For fresh fruit and vegetable marketing and distribution in Asia
Liam O’Callaghan

BY LIAM O’CALLAGHAN

Coronavirus prompts urban farming interest

With movement in many countries restricted, some consumers are turning to urban farming for their fresh produce

Coronavirus prompts urban farming interest

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Millions of people across the globe have been confined to their houses because of the coronavirus (Covid-19) pandemic and some have turned to urban farming to source their fresh produce, the start of a possible trend.

According to a report from Reuters, more urban residents are resorting to growing their own fruits and vegetables as panic buying has left supermarket shelves empty.

Landscape architect Kotchakorn Voraakhom designed Asia’s largest urban rooftop farm in Bangkok, she told Reuters the current situation has the potential to drive an urban farming trend.

“More people are thinking about where their food comes from, how easily it can be disrupted, and how to reduce disruptions,” said Voraakhom.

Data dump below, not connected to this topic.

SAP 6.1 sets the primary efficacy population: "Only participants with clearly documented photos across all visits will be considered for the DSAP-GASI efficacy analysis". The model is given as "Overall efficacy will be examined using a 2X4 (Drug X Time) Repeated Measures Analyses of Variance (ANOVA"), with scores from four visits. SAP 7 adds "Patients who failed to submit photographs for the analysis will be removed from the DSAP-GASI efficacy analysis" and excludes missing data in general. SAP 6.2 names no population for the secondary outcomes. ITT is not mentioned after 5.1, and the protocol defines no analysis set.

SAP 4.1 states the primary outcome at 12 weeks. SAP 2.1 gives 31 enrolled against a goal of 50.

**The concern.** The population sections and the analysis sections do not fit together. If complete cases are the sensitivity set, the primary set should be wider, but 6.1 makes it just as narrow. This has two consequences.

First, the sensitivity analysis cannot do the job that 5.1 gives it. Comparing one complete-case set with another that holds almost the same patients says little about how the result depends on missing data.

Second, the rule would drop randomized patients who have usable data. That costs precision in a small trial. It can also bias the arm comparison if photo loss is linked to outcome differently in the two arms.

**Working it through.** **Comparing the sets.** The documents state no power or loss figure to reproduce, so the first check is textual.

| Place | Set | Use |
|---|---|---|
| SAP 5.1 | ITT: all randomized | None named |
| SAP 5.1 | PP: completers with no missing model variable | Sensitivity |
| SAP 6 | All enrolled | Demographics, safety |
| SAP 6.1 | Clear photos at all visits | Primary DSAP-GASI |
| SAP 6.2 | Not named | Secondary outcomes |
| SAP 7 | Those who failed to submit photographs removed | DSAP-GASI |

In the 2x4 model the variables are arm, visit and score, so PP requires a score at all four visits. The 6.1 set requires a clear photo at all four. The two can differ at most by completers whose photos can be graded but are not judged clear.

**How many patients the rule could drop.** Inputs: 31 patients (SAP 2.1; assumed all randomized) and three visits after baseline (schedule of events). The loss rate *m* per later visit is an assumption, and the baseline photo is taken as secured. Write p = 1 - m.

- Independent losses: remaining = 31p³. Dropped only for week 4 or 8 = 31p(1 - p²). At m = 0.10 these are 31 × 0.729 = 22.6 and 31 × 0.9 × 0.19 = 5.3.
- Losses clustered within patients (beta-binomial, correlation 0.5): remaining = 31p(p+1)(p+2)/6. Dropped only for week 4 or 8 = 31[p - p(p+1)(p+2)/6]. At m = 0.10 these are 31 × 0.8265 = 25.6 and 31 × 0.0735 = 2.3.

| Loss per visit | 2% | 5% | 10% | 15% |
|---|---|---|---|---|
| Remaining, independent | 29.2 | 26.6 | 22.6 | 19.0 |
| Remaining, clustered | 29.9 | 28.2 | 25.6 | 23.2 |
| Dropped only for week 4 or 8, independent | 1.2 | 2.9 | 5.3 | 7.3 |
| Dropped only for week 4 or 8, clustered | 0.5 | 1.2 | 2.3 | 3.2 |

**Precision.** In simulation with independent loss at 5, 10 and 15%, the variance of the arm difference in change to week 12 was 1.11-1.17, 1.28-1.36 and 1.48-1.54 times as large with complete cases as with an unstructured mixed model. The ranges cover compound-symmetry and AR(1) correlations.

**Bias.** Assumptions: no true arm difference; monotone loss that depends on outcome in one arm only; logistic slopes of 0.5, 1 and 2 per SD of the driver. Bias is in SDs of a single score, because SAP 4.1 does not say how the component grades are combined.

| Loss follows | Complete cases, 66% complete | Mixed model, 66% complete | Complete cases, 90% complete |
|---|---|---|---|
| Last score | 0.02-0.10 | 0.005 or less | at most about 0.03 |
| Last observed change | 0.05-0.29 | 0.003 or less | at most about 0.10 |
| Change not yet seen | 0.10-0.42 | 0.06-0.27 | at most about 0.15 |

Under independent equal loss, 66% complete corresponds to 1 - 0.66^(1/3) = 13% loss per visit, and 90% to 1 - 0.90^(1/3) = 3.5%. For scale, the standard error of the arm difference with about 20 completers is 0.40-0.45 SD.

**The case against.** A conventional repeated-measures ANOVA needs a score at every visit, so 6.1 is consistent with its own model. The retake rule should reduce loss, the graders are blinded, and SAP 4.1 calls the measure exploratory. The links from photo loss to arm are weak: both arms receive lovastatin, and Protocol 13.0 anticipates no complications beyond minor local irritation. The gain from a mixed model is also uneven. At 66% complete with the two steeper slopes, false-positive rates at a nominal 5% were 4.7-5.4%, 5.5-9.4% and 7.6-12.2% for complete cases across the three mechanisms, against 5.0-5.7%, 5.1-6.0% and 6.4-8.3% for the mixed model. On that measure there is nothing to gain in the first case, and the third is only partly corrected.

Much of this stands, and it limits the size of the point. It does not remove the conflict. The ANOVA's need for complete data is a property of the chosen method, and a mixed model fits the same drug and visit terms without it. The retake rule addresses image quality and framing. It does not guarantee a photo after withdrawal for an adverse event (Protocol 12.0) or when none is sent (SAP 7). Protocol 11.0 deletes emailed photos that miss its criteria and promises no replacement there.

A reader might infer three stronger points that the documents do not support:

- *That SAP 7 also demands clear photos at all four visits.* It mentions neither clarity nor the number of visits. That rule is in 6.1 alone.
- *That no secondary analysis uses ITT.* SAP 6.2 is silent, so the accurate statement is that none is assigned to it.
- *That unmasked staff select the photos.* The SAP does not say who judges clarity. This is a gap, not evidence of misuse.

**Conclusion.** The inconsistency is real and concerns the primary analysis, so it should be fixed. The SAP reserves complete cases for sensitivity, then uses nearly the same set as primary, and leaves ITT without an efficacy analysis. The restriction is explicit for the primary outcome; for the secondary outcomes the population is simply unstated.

“People, planners and governments should all be rethinking how land is used in cities. Urban farming can improve food security and nutrition, reduce climate change impacts, and lower stress.”

Singapore is one country that has already signalled its interest in urban farming. It imports more than 90 per cent of its food but in 2019 the government set a goal to produce 30 per cent of its food needs by 2030, a plan that will embrace techniques such as urban farming.

On 6 April, Singapore lawmaker Ang Wei Neng urged the country to consider its food supply, “it would be wise for us to think of how to invest in homegrown food”.

Speaking to Reuters, Allan Lim, chief executive of ComCrop, said the coronavirus had amplified the fragility of the supply chain.

“It has definitely sparked more interest in local produce. Urban farms can be a shock absorber during disruptions such as this,” Lim said.

 

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